Moon of Alabama Brecht quote
January 21, 2009

The Never Changing Way of Life?

At the Earth Summit in 1992, George H.W. Bush forcefully declared, "The American way of life is not negotiable."
It's the End of the World as We Know It, Baltimore Chronicle, Aug. 3, 2004


My principle focus as vice president has been to protect the American people in our way of life
Transcript: Vice President Cheney on 'FOX News Sunday', Dec. 222, 2008


We will not apologize for our way of life nor will we waver in its defense.
Barack Obama’s Inaugural Address, Jan. 20, 2008

Posted by b on January 21, 2009 at 8:16 UTC | Permalink


Presidents and deaths of Americans through terrorism in the form of a graph.

Not sure why the Oklahoma City bombing isn't on there, however, it's still interesting to ponder, however flawed.

But, your welcome to thank him MISSION ACCOMPLISHED - Domestic Security Since 2001. This is your chance to thank President Bush for keeping you safe all those years. Except for that one time.

As for me, I'm off to listen to my new Al Green - Lay It Down CD...

Posted by: Uncle $cam | Jan 21 2009 8:46 utc | 1

I, too, was worried when I heard the old "way of life" canard invoked yet again. However, "way of life" can be thought of in many different ways. It could be a commitment to democracy and the rule of law (good), or it could be a commitment to unbridled gas- and resource-guzzling appetites protected by the use of massive military force (bad.)

The way he used it in the speech it could have meant (or both?) of those things. But he also said some things that indicated a commitment to a more transformative view of US foreign policy. Including this key call: to those nations like ours that enjoy relative plenty, we say we can no longer afford indifference to the suffering outside our borders, nor can we consume the world's resources without regard to effect. For the world has changed, and we must change with it.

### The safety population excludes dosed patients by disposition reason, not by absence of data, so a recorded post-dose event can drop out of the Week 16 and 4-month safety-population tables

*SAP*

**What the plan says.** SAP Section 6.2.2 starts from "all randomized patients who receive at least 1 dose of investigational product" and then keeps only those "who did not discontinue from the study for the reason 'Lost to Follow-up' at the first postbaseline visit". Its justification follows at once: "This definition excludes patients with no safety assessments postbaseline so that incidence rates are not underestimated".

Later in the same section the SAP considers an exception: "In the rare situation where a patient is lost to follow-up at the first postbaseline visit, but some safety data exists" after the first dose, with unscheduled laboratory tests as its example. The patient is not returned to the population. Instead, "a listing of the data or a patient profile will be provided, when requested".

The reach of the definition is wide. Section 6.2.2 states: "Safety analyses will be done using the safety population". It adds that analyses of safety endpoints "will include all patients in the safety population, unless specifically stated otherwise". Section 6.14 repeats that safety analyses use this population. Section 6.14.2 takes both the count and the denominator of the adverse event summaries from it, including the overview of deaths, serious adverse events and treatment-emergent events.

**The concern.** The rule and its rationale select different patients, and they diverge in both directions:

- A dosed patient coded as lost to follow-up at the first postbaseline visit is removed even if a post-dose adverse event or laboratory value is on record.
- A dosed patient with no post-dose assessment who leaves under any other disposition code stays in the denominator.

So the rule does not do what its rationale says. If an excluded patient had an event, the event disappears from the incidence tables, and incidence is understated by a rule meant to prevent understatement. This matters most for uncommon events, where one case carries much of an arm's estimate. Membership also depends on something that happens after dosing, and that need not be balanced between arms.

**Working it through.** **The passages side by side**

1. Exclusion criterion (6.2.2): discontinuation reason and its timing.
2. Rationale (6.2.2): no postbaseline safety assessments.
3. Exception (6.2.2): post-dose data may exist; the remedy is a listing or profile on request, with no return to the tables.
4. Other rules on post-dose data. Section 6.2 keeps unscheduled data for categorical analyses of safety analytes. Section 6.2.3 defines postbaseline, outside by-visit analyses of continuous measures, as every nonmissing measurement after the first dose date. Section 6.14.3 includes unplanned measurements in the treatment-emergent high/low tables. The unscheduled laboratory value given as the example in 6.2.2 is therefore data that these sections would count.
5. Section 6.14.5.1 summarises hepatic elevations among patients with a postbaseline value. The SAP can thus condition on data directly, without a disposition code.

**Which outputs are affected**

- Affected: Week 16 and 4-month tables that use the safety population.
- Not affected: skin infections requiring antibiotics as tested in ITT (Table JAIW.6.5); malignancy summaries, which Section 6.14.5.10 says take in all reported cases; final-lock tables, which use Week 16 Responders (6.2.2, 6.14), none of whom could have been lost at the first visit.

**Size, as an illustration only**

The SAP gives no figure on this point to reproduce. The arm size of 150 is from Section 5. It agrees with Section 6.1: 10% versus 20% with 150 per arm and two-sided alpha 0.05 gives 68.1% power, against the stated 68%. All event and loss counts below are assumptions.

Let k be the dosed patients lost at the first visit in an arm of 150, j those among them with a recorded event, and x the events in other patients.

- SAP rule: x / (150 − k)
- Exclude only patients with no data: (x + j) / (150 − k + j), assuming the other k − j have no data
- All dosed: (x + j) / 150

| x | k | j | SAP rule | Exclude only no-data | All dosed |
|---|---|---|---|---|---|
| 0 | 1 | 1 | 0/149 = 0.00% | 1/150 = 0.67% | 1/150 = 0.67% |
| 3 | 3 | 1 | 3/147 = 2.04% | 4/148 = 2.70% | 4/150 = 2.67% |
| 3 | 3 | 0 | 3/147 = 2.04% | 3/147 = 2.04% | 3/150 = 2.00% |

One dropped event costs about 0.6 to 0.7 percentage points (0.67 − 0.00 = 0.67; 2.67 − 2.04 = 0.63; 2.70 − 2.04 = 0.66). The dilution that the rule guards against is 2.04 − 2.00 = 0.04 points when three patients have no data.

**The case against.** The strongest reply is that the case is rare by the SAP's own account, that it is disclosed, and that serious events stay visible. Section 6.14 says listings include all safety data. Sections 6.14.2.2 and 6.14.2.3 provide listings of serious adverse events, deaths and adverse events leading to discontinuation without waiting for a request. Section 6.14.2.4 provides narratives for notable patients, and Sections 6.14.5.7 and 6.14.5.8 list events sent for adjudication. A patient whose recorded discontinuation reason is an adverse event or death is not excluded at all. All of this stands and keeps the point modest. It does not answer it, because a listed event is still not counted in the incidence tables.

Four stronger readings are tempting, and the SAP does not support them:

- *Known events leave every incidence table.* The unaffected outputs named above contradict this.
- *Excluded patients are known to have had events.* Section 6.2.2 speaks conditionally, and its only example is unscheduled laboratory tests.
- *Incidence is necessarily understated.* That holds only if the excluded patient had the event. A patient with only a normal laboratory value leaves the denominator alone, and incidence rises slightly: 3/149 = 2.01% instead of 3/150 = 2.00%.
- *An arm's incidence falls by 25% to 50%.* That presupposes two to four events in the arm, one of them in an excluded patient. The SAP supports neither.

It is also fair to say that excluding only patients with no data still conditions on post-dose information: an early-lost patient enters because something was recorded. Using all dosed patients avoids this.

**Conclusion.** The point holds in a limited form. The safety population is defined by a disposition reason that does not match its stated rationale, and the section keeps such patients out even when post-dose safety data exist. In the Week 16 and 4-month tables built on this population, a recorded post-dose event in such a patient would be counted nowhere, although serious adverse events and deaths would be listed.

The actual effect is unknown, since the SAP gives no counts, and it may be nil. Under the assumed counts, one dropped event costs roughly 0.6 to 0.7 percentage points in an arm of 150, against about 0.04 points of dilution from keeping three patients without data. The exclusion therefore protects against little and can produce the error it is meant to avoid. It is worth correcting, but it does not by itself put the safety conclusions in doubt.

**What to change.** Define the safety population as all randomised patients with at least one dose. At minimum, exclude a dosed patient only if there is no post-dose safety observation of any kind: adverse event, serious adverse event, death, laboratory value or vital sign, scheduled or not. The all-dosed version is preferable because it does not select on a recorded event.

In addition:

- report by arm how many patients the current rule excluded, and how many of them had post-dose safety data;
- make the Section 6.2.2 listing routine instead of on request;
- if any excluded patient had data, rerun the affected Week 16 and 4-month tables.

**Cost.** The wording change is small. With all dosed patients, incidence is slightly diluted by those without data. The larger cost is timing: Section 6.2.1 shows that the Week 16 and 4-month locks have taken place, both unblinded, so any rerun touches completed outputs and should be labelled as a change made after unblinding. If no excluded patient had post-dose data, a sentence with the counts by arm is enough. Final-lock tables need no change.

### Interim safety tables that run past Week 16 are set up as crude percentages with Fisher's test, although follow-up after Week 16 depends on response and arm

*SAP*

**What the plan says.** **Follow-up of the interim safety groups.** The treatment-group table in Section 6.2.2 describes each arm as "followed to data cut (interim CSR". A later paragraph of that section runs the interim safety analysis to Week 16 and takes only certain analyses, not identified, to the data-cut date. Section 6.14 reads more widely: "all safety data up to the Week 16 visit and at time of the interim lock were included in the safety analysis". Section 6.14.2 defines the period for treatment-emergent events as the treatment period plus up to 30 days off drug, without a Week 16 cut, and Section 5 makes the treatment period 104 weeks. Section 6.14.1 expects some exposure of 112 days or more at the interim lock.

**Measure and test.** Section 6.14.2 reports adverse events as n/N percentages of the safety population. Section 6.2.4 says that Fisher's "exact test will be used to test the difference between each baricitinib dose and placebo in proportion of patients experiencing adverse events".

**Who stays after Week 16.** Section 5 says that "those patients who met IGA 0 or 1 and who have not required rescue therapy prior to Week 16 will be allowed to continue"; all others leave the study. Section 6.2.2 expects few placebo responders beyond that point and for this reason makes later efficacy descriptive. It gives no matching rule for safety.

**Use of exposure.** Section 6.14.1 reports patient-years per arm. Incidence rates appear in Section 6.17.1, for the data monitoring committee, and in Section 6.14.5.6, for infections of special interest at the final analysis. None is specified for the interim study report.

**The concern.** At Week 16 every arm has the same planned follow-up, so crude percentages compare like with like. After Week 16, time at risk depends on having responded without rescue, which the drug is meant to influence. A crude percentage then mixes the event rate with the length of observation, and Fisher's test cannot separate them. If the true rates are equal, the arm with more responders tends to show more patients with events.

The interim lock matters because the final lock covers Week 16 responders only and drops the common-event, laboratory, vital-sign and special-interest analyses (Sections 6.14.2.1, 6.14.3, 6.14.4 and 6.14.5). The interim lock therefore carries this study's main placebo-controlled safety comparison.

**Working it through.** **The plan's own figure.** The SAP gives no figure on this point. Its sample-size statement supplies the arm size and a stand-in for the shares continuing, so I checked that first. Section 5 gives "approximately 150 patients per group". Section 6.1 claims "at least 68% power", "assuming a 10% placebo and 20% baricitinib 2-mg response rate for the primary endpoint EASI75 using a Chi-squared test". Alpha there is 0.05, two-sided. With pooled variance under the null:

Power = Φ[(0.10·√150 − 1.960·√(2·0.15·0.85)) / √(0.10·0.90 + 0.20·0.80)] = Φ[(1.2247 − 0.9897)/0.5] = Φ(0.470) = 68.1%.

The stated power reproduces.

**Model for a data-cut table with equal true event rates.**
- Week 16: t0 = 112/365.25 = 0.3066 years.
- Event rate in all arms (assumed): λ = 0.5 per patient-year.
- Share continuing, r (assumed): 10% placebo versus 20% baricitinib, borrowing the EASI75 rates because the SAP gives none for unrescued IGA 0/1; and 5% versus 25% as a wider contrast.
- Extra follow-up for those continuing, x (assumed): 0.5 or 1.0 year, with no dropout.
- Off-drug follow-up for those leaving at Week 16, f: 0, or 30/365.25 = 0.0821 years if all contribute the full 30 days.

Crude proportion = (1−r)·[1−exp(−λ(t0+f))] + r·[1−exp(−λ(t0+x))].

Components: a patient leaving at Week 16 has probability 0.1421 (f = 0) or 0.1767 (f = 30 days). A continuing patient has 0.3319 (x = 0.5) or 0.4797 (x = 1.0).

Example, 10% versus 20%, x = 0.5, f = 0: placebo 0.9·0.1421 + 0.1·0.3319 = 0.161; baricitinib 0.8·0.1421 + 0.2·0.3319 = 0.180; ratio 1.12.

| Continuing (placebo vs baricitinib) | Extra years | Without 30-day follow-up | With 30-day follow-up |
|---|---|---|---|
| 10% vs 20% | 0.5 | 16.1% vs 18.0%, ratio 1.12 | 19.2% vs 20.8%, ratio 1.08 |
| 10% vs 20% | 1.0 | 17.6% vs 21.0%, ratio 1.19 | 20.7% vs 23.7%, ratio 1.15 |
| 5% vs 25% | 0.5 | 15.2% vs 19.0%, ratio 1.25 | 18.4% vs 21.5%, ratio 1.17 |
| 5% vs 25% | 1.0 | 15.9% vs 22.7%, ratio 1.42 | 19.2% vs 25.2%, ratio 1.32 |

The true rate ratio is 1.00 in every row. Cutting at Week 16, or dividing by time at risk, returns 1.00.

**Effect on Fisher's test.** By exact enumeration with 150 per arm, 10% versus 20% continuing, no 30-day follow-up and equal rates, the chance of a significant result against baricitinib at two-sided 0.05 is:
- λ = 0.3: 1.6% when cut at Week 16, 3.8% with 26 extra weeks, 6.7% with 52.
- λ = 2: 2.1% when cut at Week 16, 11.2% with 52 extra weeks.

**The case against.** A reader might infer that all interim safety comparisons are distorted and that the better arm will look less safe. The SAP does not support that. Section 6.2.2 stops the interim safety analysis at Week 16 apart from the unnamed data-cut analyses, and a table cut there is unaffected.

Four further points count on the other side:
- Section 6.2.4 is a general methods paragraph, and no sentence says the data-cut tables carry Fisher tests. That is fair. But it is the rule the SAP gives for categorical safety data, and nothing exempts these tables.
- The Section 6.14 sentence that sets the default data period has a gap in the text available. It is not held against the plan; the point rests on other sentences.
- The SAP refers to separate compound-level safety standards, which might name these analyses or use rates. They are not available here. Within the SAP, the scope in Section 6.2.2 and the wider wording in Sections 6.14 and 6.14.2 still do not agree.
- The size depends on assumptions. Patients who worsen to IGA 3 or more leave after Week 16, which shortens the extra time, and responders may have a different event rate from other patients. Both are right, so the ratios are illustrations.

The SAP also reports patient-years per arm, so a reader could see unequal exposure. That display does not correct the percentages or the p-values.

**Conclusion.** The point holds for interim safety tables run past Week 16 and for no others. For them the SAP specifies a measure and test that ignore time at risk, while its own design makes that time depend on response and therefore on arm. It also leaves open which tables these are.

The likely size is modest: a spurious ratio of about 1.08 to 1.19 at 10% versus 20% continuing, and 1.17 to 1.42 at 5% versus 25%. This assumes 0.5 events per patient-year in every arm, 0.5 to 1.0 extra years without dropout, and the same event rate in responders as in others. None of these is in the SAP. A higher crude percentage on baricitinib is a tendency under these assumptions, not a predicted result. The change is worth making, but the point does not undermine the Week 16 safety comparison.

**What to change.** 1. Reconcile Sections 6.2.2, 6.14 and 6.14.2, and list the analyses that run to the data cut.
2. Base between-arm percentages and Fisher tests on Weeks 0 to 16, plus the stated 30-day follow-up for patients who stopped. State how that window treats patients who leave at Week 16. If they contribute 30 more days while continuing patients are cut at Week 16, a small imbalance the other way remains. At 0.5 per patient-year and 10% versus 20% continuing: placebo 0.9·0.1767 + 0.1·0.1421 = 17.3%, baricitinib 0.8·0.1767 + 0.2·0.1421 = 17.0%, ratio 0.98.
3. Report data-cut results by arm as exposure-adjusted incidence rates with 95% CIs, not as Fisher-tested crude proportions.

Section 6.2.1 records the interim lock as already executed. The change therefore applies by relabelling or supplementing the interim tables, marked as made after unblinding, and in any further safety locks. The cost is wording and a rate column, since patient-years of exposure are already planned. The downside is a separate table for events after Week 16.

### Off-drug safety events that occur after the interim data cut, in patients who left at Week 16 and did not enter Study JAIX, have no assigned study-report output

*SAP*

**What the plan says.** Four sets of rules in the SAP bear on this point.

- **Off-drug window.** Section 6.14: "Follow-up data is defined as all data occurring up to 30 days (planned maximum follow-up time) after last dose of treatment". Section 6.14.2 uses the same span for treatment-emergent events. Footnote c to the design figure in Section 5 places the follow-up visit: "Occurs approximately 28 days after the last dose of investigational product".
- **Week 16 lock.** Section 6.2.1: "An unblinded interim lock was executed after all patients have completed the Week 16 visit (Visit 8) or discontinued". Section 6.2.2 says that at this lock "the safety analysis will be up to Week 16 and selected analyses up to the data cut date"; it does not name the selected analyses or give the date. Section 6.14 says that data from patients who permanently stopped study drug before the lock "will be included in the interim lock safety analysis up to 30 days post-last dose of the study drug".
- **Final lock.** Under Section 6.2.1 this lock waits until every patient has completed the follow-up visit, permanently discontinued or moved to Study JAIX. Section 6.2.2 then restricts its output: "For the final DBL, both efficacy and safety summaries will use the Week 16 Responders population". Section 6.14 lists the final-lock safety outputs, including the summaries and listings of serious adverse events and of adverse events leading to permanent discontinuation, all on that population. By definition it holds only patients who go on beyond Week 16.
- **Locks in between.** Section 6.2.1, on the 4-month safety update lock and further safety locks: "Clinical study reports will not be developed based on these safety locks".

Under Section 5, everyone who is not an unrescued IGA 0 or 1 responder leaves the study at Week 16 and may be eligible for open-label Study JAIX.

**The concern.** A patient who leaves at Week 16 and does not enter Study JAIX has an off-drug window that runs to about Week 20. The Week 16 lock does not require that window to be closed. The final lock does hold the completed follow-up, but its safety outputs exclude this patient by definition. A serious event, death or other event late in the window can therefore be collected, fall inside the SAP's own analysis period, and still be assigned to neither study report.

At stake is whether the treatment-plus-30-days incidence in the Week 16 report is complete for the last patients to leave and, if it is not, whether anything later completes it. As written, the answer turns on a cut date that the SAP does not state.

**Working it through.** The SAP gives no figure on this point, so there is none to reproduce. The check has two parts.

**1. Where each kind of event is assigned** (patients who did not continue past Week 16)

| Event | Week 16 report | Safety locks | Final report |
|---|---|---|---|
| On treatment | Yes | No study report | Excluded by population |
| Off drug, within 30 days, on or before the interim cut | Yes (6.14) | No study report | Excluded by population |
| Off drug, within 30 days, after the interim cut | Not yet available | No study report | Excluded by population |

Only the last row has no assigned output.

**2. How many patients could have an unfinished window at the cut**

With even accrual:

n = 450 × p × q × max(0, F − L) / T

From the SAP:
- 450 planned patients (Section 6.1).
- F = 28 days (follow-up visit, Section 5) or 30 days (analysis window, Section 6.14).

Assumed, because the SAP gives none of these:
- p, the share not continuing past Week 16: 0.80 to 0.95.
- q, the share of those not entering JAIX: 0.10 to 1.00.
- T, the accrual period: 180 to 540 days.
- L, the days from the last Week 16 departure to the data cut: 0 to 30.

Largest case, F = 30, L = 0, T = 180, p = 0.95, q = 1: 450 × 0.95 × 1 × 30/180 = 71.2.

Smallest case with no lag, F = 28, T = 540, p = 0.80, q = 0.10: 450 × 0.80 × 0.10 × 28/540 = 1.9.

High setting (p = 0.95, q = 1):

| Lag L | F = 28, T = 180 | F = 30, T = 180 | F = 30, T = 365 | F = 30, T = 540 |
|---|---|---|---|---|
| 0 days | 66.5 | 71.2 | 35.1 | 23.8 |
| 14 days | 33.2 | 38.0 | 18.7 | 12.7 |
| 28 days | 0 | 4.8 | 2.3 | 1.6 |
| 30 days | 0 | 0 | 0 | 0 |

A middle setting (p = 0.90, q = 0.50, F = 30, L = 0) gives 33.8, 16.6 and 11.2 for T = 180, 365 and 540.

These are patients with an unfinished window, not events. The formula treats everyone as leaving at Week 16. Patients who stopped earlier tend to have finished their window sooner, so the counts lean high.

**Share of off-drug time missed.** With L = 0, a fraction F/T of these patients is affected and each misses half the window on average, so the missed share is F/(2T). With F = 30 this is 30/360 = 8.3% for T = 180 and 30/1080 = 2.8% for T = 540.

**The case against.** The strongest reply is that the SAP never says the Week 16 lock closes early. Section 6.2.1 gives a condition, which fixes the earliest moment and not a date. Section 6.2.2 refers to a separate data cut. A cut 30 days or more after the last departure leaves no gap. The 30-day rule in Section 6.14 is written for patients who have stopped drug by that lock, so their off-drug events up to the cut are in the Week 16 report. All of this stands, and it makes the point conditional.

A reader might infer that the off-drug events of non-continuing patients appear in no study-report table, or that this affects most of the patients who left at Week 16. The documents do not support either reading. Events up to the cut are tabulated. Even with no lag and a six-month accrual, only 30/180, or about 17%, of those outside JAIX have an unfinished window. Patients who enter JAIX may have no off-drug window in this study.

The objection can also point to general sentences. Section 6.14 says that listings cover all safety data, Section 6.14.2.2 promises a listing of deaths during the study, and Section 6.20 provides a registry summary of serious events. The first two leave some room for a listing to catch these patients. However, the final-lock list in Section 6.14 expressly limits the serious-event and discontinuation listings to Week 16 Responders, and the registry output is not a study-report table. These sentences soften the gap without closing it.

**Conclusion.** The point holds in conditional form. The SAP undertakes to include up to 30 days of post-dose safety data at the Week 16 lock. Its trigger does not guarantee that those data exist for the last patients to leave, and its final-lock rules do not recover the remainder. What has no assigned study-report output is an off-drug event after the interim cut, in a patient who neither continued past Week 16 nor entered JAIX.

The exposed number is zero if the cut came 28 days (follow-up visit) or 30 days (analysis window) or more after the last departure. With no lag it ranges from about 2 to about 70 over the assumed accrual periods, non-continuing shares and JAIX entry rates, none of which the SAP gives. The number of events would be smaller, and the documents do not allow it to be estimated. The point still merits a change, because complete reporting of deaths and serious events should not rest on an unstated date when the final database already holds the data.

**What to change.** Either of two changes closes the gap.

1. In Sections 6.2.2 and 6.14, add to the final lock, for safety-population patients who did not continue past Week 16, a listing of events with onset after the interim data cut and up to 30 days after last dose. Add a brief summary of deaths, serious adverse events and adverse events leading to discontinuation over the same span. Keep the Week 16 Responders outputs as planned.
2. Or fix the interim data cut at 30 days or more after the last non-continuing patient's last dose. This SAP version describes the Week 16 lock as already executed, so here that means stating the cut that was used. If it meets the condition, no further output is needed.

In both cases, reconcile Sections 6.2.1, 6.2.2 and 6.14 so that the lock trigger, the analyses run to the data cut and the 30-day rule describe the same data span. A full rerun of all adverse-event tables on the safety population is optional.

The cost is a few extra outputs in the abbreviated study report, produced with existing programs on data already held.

So maybe let's reserve our judgment till we see what he does?

Posted by: Helena | Jan 21 2009 14:09 utc | 2

Do you want to see something really scary?

Fed borrowing

If this isn't a picture of change I don't know what is.

Posted by: David | Jan 21 2009 14:30 utc | 3

The old, the new -- nothing new...see the invisible line of’ ‘other’ on graphs like this one, and also the general flatness:> from the oil drum

The American way of life is domination, consumption, military supremacy, waste (rest of West too by proxy or otherwise), nothing will change care of the Anointed One or anyone else...Imports reign, see for ex, again from the oil drum:>link

Posted by: Tangerine | Jan 21 2009 19:20 utc | 4

it's so clear that even david axe can see it ;-)

Obama's War Strategy Evolved Version of Bush's

In her Senate confirmation hearing last week, incoming Secretary of State Hillary Clinton said that American foreign policy under President Barack Obama must blend military, diplomatic and humanitarian efforts, in equal measure. "We must use what has been called 'smart power,' the full range of tools at our disposal."

While consistent with Obama's longstanding call for greater international cooperation to address the world's problems, the idea of "smart power" gained widespread popularity in military and diplomatic circles during George W. Bush's second term. Obama's national-power strategy represents an evolution, not a revolution.

At a speech at Kansas State University in November 2007, Secretary of Defense Robert Gates -- who is staying on under the Obama Administration -- famously advocated smart power, emphasizing the need to make greater use of "soft power" tools beyond military force.

"This country must strengthen other important elements of national power both institutionally and financially, and create the capability to integrate and apply all of the elements of national power," Gates said. "I am here to make the case for strengthening our capacity to use 'soft' power and for better integrating it with 'hard' power."

That Gates will remain with the Pentagon under Obama is, in fact, a strong endorsement of the national-security thinking that began to emerge late in the Bush Administration.